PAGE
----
Maybe that's true. Personally, I believe it's naïve to think that truth-in-government was the only thing motivating anguished Spanish swing voters after the bombings, and that there was not a twitch of appeasement in the air. But here's what I know for sure: Al Qaeda doesn't do exit polling. Al Qaeda does big picture.

If Mr. Zapatero goes through with his troop withdrawal from Iraq, Islamist terrorists will attribute it to the Madrid bombing. This big picture will absolutely encourage them to try this tactic, perfected in Israel and now imported to Spain, in other European or U.S. elections — to tilt the vote one way or another.

"The Spanish Civil War tested only weapons," said the Israeli political theorist Yaron Ezrahi. "The terrorism we have seen in Israel, and may soon see more of in Europe, is testing the fabric of democratic societies. What is being tested in Spain is this question: Does it pay for terrorists to try to hijack democratic elections? We have a clear-cut challenge here, and it must be met with an equally clear-cut response. Are leaders of Western nations going to reward the terrorists in their attempt to hijack democratic elections in a major European state or make them fail?"

If the European Union was thinking long-term, it would hold an emergency meeting and announce that each E.U. country would be sending 100 men to stand alongside the 1,300 Spanish soldiers in Iraq to help protect the Iraqi people as they try to organize their first democratic election — free of intimidation by terrorists.

That is a big picture that would make Al Qaeda weep.

32 replies: All unread, showing first 25:
 
User currently offlineAndreas From Germany, joined Oct 2001, 6104 posts, RR: 31
Reply 1, posted (10 years 8 months 4 weeks 1 day 22 hours ago) and read 1226 times:

Indeed if Spain does withdraw its troops now, that would be a political desaster, giving Al-Qaida a big win. But as I understand it, they want a UN mandate to keep on.


I know it's only VfB but I like it!
User currently offlineCfalk From , joined Dec 1969, posts, RR:
Reply 2, posted (10 years 8 months 4 weeks 1 day 20 hours ago) and read 1211 times:

It may indeed be true that the Spanish were far more pissed off about the lies around the investigation rather than the Iraq war. I would say it probably is. The lies were stupid, and were bound to be revealed anyway eventually, leading to a government crisis and possible impeachment proceedings after the election - and this would have been the BEST case. So the Spanish were entirely correct in throwing out the bastards who tried to pull such a stupid stunt.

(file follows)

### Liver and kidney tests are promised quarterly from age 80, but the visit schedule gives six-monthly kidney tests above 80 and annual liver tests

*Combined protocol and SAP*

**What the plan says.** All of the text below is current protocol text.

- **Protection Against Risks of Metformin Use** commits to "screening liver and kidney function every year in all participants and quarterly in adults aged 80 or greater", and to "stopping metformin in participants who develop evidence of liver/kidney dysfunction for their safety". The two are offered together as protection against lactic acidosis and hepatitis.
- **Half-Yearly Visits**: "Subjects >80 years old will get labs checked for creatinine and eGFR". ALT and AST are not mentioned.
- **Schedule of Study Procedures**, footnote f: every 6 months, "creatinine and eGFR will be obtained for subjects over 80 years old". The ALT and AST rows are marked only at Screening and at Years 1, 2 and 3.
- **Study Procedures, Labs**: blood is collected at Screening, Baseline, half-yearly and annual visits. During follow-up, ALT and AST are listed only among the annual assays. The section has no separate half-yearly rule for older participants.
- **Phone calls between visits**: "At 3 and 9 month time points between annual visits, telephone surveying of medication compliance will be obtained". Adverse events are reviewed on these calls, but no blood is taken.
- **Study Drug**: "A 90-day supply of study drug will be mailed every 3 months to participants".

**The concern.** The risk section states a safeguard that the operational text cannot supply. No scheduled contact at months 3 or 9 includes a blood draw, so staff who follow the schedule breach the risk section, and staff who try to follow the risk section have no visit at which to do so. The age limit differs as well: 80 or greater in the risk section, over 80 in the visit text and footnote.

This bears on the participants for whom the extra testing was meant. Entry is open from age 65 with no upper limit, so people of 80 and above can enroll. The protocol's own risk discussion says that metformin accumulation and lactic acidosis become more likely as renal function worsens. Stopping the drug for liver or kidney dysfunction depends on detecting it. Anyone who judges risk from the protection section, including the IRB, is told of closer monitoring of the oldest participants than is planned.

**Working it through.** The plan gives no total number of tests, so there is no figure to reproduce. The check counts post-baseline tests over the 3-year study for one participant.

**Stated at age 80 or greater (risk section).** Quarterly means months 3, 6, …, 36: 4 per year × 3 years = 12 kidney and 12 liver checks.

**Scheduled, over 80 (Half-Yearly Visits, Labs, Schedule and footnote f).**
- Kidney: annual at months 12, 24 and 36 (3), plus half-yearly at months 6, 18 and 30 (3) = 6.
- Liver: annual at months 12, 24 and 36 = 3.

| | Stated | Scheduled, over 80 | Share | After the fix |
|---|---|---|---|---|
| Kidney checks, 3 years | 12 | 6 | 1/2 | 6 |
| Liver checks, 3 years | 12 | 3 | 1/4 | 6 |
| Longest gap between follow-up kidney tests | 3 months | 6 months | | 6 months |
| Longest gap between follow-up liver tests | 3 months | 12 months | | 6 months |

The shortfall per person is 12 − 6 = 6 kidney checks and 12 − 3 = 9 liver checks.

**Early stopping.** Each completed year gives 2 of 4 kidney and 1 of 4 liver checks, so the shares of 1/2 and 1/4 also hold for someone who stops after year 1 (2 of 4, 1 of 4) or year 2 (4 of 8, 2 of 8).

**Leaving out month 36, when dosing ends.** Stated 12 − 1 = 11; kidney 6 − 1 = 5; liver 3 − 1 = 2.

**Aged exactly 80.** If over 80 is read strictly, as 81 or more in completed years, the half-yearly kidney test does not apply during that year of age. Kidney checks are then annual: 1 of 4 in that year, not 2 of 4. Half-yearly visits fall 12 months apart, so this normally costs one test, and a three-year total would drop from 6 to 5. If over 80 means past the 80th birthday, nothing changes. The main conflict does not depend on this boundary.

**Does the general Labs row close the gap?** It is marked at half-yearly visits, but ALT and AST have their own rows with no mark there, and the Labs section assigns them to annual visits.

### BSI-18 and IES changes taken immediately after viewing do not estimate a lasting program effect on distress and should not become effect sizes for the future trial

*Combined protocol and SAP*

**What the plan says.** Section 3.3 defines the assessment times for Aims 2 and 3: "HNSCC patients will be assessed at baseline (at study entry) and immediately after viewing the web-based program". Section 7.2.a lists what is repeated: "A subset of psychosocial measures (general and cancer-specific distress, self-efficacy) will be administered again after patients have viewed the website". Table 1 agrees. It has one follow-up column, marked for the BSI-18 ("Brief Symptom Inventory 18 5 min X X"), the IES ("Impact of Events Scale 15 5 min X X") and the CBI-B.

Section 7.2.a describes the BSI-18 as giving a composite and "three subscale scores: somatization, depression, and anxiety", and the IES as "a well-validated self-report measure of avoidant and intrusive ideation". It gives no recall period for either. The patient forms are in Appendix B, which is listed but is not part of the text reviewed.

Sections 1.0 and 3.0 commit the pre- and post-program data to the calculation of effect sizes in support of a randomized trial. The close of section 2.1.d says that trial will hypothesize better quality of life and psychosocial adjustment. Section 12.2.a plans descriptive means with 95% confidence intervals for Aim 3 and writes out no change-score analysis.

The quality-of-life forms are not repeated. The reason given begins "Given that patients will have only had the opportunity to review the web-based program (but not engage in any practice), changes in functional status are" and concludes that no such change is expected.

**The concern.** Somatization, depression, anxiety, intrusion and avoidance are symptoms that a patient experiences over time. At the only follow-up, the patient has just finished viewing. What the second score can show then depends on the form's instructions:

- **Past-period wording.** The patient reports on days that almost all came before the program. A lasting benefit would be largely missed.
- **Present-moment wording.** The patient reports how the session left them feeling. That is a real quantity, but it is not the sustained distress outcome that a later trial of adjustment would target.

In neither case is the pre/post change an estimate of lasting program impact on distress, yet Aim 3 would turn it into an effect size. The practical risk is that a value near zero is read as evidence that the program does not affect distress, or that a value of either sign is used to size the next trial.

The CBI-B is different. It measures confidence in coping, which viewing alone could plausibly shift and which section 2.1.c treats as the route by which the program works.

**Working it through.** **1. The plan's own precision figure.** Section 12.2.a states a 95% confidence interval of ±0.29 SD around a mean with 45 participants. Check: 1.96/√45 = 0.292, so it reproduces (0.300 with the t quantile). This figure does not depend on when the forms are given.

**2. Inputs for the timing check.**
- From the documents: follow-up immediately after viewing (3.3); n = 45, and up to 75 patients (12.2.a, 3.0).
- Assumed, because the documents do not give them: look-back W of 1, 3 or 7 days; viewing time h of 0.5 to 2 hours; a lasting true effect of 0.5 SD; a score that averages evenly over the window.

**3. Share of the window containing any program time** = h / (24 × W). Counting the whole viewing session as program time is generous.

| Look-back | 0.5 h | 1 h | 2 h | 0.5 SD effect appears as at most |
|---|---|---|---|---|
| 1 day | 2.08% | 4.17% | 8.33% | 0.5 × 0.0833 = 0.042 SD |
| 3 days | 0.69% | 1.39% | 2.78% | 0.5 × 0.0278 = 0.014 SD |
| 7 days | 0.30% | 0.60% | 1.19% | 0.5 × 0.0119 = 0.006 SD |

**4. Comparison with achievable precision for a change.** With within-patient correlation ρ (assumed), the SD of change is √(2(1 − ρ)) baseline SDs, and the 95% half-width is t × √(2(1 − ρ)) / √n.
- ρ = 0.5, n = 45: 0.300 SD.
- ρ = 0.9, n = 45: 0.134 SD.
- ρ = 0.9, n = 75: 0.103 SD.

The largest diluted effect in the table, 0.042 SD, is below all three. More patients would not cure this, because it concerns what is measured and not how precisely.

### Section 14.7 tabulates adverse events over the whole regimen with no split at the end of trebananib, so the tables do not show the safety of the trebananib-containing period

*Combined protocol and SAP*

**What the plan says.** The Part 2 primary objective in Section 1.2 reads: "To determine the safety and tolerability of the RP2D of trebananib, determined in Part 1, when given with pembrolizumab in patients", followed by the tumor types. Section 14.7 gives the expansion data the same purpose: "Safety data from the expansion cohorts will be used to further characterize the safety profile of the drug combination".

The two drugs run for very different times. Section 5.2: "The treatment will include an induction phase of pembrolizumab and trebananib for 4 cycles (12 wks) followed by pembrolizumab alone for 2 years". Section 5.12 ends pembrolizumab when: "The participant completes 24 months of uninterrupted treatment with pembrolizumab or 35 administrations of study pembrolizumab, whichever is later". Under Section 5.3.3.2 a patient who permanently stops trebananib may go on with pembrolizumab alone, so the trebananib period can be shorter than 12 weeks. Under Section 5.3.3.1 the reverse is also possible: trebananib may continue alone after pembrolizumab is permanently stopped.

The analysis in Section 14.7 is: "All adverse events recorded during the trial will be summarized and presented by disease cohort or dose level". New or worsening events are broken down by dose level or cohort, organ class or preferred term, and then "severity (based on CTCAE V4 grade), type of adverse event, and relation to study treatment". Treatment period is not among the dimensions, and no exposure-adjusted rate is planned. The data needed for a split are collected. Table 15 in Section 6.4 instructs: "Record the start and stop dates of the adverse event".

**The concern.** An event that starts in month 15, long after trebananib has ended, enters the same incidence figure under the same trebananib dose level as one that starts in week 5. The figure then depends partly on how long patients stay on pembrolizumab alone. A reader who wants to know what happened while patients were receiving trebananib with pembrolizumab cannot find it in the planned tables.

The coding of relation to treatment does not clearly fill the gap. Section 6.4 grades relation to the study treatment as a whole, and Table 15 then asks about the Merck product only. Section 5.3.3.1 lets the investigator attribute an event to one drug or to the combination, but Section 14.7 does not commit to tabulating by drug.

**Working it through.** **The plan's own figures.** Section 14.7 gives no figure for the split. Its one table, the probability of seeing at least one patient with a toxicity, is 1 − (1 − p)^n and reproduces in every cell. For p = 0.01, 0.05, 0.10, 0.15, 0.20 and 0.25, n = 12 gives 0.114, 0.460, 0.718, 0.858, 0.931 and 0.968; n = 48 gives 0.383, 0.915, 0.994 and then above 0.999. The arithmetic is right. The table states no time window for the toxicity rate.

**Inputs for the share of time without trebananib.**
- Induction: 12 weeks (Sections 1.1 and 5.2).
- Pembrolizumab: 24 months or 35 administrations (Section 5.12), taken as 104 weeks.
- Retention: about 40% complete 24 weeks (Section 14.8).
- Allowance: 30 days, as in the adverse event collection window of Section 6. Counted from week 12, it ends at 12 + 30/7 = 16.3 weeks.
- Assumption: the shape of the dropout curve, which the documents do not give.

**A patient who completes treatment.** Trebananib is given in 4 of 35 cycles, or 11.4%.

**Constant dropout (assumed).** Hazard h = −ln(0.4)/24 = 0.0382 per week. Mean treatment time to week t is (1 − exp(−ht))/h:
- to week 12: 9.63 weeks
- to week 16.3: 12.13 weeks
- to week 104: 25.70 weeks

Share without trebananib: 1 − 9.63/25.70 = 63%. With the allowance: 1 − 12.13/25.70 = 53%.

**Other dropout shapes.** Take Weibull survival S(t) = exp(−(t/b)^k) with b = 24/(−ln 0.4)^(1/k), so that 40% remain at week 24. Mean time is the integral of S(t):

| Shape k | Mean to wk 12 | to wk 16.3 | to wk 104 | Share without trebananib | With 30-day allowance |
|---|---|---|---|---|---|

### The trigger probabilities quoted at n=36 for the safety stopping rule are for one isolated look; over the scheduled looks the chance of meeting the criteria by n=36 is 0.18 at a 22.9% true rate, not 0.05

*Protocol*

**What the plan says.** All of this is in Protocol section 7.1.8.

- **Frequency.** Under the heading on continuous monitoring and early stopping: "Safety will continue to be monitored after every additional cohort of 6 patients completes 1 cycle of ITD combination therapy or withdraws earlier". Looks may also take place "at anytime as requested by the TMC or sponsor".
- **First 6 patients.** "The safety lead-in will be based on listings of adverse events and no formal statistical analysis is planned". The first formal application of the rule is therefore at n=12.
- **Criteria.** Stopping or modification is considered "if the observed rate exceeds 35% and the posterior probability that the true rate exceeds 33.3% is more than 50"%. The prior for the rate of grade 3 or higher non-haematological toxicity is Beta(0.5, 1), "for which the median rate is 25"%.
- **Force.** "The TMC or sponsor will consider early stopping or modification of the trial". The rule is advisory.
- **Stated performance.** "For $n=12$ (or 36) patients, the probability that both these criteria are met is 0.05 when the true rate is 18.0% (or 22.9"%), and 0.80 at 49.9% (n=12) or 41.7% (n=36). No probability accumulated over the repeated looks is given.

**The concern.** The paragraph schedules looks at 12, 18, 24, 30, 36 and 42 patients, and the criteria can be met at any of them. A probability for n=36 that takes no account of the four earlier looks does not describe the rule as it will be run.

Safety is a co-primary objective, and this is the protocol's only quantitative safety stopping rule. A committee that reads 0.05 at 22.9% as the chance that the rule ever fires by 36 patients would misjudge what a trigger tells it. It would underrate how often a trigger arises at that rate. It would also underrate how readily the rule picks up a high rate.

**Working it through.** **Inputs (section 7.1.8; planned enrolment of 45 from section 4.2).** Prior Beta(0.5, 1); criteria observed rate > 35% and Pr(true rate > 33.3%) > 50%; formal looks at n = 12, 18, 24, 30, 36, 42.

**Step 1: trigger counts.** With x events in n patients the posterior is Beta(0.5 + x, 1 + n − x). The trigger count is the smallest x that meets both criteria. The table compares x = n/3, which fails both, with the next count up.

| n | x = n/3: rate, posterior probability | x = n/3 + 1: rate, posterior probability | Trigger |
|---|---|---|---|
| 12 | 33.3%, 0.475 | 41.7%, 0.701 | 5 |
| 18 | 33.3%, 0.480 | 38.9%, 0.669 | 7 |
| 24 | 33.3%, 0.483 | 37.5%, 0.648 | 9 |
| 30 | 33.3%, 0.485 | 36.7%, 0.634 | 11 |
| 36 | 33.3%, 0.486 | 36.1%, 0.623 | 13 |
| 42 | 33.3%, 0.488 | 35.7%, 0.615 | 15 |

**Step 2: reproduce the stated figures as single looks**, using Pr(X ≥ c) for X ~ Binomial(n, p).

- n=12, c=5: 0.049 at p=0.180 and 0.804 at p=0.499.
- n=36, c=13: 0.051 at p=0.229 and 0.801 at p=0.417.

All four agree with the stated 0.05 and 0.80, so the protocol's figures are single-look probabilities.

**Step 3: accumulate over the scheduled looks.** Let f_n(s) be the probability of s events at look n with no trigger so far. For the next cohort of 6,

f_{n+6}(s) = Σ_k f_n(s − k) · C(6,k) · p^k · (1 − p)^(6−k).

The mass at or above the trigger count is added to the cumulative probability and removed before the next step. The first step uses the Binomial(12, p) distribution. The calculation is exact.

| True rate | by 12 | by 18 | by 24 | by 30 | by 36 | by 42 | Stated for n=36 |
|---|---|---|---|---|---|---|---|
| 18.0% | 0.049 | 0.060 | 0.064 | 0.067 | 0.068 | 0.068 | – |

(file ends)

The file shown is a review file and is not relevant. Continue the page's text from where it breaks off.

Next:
At the same time, the Socialists should really rethink about the decision to pull their troops out. There is no doubt that Al Qaeda and other terrorist groups found great encouragement in the Spanish elections. To them, they will see a clear example that terrorism works, and you can overthrow governments and make the new governments bow to your demands. Whether they are correct in that conclusion is beside the point. The important thing is that terrorism has been validated in their eyes, and they will thus increase their use of it in order to get other governments to do what they want.

If the new government decides to keep the troops in Iraq, even if only medics and logistics personnel, that would be enough to dispell the terrorists' idea that terrorism worked, by making it absolutely clear that the Spanish elections were won/lost on the basis of the politics of Spain, not because of the fear of terrorist strikes. It will be back to square one for them, and while it won't convince them to abandon terrorism, it won't encourage them either - especially if the new government reverses its previously stated policy in order to make a point absolutely clear - that they will not bow to terrorism.